<p><span style="font-weight: 400;">NYC’s The Langham Hotel had a Michelin star and was a well-known favourite of celebrities, such as Sarah Jessica Parker and Leonardo DiCaprio before 32-year-old chef Scott Schneider took over as head chef.</span></p> <p><span style="font-weight: 400;">The restaurant, Ai Fiori, opened in 2010, with Schneider joining as a line cook in 2011 and he never thought he’d become head chef, let alone obtain the sought-after position in such a short timeline.</span></p> <p><span style="font-weight: 400;">Schneider has retained the Michelin star status of the restaurant as he has been the head chef for a number of years. He spoke to </span><a href="https://kitchen.nine.com.au/2019/04/05/13/17/chef-scott-schneider-michelin-starred-chef-ai-fiori-the-langham-hotel-new-york-city"><span style="font-weight: 400;">9Honey Kitchen</span></a><span style="font-weight: 400;"> about what to look out for in the reviewers who are in charge of handing out the stars. </span></p> <p><span style="font-weight: 400;">"We don’t really know when the [Michelin guide reviewers] come in," Schneider explained.</span></p> <p><span style="font-weight: 400;">However, there are a few details to look out for.</span></p> <p><span style="font-weight: 400;">"Most of the time it's a French couple. They will usually order the tasting menu and they're usually looking at every little detail; under the tables, all the food, the menu, every tiny thing."</span></p> <p><span style="font-weight: 400;">As Schneider was born in Ohio, went to a vocational culinary school and fell in love with food, he realised he needed a change of scenery.</span></p> <p><span style="font-weight: 400;">"I just I figured if I wanted to work in some great kitchens, then this was where I needed to be. They don’t really have that where I'm from in Ohio," he chuckles.</span></p> <p><span style="font-weight: 400;">"It's kind of surreal. I have family and friends that come from Ohio and they dine here and they're just blown away and say things like; 'you're the chef in this restaurant? Wow.' – sometimes you forget how wonderful it all is, and it helps you not to take it for granted." </span></p> <p><span style="font-weight: 400;">However, Schneider doesn’t let the pressure get to him. The variety of his work keeps him engaged, and the people he works with aren’t bad either.</span></p> <p><span style="font-weight: 400;">"This [Ai Fiori] is home. We have a good team, you know. We're evolving the menu and food all the time and you can't get bored in the kitchen. If you get bored, then there's a problem."</span></p> <p><span style="font-weight: 400;">Each dish that goes out is a team effort, which Schneider is proud of.</span></p> <p><span style="font-weight: 400;">"A lot of research goes into each dish, we taste and play around with flavours and ideas," he says, adding that this is really "the fun bit,” he explained. </span></p> <p><span style="font-weight: 400;">"When we get to a point where we're happy with it, we'll have our peers taste it, all the sous chefs will talk about it, maybe it needs more acid or a different herb or whatever. Then once we all agree, that's when the dish happens. It's not just me. It’s a team."</span></p>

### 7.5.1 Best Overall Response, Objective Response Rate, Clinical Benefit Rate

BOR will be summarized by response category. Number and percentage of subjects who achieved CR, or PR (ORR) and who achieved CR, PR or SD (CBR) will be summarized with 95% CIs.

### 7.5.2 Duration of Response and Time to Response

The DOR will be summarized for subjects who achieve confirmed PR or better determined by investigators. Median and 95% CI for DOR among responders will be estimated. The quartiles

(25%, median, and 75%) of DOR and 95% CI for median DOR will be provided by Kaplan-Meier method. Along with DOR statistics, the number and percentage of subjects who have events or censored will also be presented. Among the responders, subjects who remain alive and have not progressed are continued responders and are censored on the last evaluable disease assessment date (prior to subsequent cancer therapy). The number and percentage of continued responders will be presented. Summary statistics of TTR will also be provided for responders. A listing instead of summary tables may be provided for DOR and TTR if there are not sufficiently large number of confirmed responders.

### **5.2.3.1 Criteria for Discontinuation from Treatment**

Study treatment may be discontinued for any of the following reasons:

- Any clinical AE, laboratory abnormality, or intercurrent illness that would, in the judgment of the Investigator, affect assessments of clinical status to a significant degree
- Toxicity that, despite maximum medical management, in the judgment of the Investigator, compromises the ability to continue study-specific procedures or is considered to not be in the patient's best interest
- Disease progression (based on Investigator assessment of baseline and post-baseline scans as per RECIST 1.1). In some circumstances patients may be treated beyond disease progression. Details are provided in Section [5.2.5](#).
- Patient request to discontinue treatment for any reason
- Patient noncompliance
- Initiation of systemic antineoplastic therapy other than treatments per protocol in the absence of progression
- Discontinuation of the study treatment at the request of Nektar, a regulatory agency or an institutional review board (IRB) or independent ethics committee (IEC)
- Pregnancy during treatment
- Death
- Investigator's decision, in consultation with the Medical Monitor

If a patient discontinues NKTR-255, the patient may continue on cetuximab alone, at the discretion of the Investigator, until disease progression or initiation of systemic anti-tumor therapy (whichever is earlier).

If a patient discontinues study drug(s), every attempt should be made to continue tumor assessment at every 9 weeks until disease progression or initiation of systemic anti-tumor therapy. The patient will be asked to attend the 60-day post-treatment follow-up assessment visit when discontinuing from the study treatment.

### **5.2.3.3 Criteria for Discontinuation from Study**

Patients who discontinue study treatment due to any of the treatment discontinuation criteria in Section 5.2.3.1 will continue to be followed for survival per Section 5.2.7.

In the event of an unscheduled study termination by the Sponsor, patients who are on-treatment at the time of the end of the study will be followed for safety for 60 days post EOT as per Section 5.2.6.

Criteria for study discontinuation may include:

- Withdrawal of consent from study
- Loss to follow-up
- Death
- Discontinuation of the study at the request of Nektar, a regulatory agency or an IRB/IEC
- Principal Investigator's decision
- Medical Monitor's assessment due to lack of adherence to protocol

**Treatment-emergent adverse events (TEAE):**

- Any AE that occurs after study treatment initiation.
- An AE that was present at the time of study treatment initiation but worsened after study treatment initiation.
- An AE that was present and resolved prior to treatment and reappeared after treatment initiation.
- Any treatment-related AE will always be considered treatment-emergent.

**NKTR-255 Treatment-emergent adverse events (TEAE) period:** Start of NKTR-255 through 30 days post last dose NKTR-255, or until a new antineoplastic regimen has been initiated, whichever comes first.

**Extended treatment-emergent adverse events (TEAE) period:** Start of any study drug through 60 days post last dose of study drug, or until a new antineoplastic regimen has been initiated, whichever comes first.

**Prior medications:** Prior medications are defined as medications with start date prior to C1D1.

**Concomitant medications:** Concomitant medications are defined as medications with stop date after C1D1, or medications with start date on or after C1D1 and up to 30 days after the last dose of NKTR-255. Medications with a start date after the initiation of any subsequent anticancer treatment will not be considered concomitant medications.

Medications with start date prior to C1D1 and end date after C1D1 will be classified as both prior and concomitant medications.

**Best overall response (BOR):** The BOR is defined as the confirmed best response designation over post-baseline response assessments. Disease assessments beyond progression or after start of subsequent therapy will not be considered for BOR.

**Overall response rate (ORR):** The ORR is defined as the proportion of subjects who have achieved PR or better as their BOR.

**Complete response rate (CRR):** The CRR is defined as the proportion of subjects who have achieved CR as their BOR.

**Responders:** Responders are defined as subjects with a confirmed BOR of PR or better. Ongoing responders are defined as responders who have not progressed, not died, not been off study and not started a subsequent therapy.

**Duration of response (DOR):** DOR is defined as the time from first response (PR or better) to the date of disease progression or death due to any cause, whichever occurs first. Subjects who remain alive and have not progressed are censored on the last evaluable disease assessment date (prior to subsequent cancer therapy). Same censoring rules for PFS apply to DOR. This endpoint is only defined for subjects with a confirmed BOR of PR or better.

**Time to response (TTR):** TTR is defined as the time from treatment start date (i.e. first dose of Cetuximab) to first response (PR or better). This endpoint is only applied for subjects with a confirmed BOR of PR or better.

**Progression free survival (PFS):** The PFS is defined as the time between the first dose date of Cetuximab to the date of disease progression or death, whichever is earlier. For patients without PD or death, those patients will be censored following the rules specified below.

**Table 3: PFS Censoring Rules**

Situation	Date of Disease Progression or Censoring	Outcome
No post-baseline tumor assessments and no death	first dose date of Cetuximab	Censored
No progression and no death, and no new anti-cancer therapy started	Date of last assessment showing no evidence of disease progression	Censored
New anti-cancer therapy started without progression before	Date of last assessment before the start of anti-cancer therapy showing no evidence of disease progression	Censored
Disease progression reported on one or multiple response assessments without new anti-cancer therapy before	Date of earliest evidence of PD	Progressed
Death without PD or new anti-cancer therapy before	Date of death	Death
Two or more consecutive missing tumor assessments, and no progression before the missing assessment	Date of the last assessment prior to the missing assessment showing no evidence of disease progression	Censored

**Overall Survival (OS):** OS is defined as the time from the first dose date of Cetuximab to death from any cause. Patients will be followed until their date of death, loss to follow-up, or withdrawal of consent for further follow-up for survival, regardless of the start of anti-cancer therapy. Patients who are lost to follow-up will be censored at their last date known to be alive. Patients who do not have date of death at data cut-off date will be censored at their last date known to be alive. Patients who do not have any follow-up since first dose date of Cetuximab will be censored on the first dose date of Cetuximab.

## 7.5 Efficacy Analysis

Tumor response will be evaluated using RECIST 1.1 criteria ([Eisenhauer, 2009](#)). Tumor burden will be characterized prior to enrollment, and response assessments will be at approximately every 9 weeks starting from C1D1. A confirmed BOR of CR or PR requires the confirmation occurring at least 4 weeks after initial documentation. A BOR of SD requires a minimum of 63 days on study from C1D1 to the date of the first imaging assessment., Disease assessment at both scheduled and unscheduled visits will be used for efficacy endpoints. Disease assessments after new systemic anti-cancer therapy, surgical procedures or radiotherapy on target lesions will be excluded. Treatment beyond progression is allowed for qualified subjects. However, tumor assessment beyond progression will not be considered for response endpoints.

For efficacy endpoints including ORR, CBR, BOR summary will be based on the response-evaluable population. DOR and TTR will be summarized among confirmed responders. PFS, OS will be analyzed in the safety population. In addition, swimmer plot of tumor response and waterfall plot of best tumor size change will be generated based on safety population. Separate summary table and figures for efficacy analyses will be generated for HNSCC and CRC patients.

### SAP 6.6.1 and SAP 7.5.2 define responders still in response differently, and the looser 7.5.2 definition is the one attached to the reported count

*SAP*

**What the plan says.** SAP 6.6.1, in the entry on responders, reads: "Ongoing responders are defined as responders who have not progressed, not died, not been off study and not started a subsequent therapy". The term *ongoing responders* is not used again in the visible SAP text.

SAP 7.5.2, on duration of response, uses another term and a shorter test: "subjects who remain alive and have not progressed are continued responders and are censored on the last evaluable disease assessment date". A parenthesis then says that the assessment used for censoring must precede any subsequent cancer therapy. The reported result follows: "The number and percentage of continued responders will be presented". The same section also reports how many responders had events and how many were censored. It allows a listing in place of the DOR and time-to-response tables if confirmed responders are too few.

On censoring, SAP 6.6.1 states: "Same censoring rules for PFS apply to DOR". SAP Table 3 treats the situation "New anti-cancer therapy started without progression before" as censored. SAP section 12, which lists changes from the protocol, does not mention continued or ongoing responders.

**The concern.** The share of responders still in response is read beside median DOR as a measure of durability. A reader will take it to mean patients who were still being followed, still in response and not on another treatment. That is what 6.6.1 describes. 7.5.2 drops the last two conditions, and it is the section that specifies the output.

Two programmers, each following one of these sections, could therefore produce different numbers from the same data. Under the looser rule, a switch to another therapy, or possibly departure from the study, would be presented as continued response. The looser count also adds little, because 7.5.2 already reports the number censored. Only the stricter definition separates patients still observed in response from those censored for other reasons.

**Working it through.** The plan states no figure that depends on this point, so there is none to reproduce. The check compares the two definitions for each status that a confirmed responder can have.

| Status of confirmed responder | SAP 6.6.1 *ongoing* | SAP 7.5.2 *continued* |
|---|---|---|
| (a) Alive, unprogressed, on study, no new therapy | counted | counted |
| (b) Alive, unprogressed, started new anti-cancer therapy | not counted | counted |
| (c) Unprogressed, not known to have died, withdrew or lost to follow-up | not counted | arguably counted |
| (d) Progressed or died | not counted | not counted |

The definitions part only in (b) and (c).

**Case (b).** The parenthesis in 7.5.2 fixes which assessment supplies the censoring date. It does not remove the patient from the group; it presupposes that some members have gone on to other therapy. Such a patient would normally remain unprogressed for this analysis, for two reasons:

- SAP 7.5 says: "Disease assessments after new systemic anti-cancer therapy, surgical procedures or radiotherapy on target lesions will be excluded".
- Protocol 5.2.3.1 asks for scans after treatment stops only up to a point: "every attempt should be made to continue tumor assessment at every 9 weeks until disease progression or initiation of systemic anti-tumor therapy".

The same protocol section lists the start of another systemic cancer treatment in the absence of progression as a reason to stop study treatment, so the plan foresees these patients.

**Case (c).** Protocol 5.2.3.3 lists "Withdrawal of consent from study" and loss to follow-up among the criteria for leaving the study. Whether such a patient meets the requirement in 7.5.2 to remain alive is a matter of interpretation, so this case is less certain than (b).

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5 mistakes home cooks make whilst cooking traditional Italian dishes